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Lives of a Cell, the 3-D Version

Kim Zetter Email 03.14.07

WN: What was the reaction to it there?

Bolinsky: We started receiving tens of thousands of e-mails and phone calls, the hits on our website went from 200 a week to 650,000 a week and it was picked up by ABC News. We were getting e-mails from major universities all over the world asking if they could use this for their students (and) calls from high school teachers wanting it for advanced biology classes ... and museums that want us to work on museum exhibits because they want to modernize how they teach science.

This is what I hoped when I started this company -- that it could change how people saw things. We (thought) this great academic animation would be shown at Harvard and would disappear forever under the Ivy dome of silence.... We didn't really anticipate that it would go anywhere and when it did it took us all by surprise.

WN: How long did it take to produce the Inner Life of the Cell?

Bolinsky: It's an 8.5-minute piece and that took us 14 months. Nobody at the outset knew how complicated we needed to make each scene to make it really work. We had to figure out how to take a cell that is so packed with molecules and to edit out visually about 90 to 95 percent of those molecules and still keep in all the kinds of structure that would indicate to the student what's going on.

WN: How did you get started using computers in your animation?

Bolinsky: After I started my own company (in 1983), I found out what was available and ended up buying an 8-bit computer. You could get only 256 colors on screen -- not the millions you get now. And it was really slow and really expensive and I had to mortgage my house. My fiancé at the time, who is now my wife, was totally freaked out. But I knew what I wanted to do and knew that I only had one way to do it.

So I started to do animation and figured out how to do programming and write scripts.... Then about a year after I started I heard about a new company called Wavefront Technologies -- a bunch of hippie surfers in Santa Barbara. With Wavefront I was able to do 3-D animation. I had to learn Unix. There was no GUI so if I needed to change a color I had to go into a special text editor and edit all the colors numerically with text, and then save that and get back into the program and render to see if the color was right, and back and forth. The frames took an hour apiece to render. It was a chore. I put about 100 hours a week for a decade into that to figure out how to make it work.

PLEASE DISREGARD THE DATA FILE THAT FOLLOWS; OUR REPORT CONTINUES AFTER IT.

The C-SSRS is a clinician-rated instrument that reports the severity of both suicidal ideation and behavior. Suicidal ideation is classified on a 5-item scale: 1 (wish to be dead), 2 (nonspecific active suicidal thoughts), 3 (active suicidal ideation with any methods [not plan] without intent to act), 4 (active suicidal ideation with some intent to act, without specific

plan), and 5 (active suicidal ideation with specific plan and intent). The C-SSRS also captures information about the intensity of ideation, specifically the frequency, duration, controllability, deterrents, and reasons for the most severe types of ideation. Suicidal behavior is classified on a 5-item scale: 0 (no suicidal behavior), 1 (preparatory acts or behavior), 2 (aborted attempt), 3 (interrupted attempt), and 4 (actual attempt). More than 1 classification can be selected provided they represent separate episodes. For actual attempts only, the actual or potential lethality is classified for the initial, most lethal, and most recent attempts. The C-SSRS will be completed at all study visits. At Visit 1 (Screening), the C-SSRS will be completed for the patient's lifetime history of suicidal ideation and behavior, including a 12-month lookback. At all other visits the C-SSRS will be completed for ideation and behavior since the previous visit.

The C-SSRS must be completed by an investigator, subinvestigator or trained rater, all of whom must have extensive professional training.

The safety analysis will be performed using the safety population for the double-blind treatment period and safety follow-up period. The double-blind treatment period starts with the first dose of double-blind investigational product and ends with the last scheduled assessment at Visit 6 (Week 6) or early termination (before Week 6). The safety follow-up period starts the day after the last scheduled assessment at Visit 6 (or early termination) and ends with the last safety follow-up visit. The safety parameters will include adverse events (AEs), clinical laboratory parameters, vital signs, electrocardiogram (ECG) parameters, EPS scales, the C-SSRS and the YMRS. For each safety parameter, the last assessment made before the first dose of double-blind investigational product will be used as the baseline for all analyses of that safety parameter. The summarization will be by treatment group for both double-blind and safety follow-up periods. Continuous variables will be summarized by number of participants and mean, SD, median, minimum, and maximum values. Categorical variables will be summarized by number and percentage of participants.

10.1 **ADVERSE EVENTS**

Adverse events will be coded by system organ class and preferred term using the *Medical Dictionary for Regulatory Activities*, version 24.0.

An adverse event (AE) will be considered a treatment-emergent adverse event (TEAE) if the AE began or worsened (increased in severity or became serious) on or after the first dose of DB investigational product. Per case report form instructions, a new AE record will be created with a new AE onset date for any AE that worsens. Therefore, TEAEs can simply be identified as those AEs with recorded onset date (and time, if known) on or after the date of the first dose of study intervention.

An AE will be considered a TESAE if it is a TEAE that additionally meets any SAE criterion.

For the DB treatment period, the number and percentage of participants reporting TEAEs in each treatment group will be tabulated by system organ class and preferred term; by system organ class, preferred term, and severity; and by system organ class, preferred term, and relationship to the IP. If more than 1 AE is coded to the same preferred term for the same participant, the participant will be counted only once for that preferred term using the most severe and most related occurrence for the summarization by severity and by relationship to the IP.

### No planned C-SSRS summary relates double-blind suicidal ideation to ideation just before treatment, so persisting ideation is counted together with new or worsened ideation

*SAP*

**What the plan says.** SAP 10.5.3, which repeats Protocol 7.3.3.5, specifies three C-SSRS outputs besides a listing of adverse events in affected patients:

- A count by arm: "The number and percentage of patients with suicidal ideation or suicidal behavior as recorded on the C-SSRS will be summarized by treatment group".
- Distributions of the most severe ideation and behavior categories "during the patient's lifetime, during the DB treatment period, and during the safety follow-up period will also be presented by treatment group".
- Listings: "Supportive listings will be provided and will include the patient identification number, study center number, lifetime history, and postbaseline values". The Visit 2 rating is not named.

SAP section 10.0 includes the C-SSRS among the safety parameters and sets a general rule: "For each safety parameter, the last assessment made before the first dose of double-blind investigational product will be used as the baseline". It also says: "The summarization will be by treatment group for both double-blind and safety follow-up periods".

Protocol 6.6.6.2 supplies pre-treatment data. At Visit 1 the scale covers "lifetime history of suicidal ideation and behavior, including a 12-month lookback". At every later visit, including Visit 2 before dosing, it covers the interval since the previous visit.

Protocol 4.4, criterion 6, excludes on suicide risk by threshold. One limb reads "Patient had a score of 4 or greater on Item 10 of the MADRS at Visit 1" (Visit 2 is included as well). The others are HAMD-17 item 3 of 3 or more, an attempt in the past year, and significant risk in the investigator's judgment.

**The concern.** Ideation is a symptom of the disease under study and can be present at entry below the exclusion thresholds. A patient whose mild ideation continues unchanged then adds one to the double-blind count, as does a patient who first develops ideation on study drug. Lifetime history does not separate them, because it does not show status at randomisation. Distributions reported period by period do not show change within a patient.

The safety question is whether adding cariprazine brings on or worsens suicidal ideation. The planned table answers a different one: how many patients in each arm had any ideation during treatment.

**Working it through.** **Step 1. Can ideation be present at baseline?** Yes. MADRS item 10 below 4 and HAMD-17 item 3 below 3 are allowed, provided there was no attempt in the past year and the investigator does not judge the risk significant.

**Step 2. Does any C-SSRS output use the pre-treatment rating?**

WN: Are you still writing any of your software?

Bolinsky: Some of it we write but we use two off-the-shelf film packages -- Lightwave and XSI. They both do modeling and motion. We also have internal software writing so when we need it to do something that it doesn't do we just write it.

WN: What got you interested in medical animation?

Bolinsky: When I was four years old some friends of my family took me to see Fantasia and I was totally blown away. From that minute on I wanted to be an animator. My father (a sculptor and art historian who taught at New York University) taught me how to animate using serial drawings in a flipbook. Then when 8-mm movie cameras came around you could do a single shot (with them). I learned how to do stop-frame animation and I experimented with that a lot and pretty much that was my mode of animating through high school.

I had always really loved sciences as well.... And I was fortunate enough when I was in junior high school that my pediatrician introduced me to Frank Netter's artwork. I guess you could call him the father of modern medical illustration. He had an MD but he was also a painter.... Anyone having to do with medicine will have looked at Frank Netter's art work.... I decided I would make him my model ... getting my degree in medical illustration and then going on to medical school.

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